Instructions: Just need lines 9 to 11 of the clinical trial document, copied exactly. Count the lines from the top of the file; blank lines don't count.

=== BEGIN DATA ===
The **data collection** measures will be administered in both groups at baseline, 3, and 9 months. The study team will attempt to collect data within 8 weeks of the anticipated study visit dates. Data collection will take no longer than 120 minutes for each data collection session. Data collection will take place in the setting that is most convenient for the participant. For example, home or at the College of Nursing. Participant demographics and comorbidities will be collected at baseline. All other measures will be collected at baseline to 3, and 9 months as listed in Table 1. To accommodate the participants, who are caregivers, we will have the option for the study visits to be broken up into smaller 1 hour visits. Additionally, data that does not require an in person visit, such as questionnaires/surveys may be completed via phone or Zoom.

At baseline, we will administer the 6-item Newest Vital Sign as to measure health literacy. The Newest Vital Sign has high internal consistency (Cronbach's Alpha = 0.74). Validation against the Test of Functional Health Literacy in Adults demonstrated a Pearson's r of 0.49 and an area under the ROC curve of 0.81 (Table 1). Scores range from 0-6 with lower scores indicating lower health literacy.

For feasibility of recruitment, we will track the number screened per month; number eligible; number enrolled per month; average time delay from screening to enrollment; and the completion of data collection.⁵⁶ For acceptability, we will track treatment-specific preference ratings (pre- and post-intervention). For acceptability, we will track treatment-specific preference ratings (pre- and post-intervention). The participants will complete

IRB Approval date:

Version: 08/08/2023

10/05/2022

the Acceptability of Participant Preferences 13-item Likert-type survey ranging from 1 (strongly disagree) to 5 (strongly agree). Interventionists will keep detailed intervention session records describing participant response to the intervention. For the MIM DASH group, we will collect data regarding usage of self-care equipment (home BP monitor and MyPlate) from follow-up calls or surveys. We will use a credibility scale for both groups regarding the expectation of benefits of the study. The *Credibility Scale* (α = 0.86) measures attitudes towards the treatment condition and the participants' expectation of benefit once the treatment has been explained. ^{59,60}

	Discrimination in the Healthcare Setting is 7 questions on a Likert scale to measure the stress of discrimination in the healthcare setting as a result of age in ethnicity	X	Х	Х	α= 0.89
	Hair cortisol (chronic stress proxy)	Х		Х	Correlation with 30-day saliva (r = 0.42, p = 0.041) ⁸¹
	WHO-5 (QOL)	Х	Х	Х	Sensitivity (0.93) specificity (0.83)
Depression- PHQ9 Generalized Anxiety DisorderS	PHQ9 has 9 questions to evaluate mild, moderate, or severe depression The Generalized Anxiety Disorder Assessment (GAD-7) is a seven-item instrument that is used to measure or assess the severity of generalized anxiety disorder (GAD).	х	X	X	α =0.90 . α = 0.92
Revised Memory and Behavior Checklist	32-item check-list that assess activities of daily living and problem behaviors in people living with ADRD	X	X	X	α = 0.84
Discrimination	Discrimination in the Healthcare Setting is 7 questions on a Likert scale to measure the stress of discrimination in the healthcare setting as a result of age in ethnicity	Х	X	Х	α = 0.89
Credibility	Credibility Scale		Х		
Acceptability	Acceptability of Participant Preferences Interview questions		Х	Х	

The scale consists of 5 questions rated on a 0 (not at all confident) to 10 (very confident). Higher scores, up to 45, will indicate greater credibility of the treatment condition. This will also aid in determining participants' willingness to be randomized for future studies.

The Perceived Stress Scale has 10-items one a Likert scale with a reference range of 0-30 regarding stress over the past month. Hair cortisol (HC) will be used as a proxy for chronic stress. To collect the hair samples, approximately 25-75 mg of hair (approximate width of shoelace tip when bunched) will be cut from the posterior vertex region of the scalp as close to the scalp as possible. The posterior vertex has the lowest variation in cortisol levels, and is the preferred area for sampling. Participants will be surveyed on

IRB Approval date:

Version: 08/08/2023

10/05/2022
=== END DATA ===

	Hair cortisol (chronic stress proxy)	Х		Х	Correlation with 30-day saliva (r = 0.42, p = 0.041) ⁸¹
	WHO-5 (QOL)	Х	Х	Х	Sensitivity (0.93) specificity (0.83)
Depression- PHQ9 Generalized Anxiety DisorderS	PHQ9 has 9 questions to evaluate mild, moderate, or severe depression The Generalized Anxiety Disorder Assessment (GAD-7) is a seven-item instrument that is used to measure or assess the severity of generalized anxiety disorder (GAD).	х	X	X	α =0.90 . α = 0.92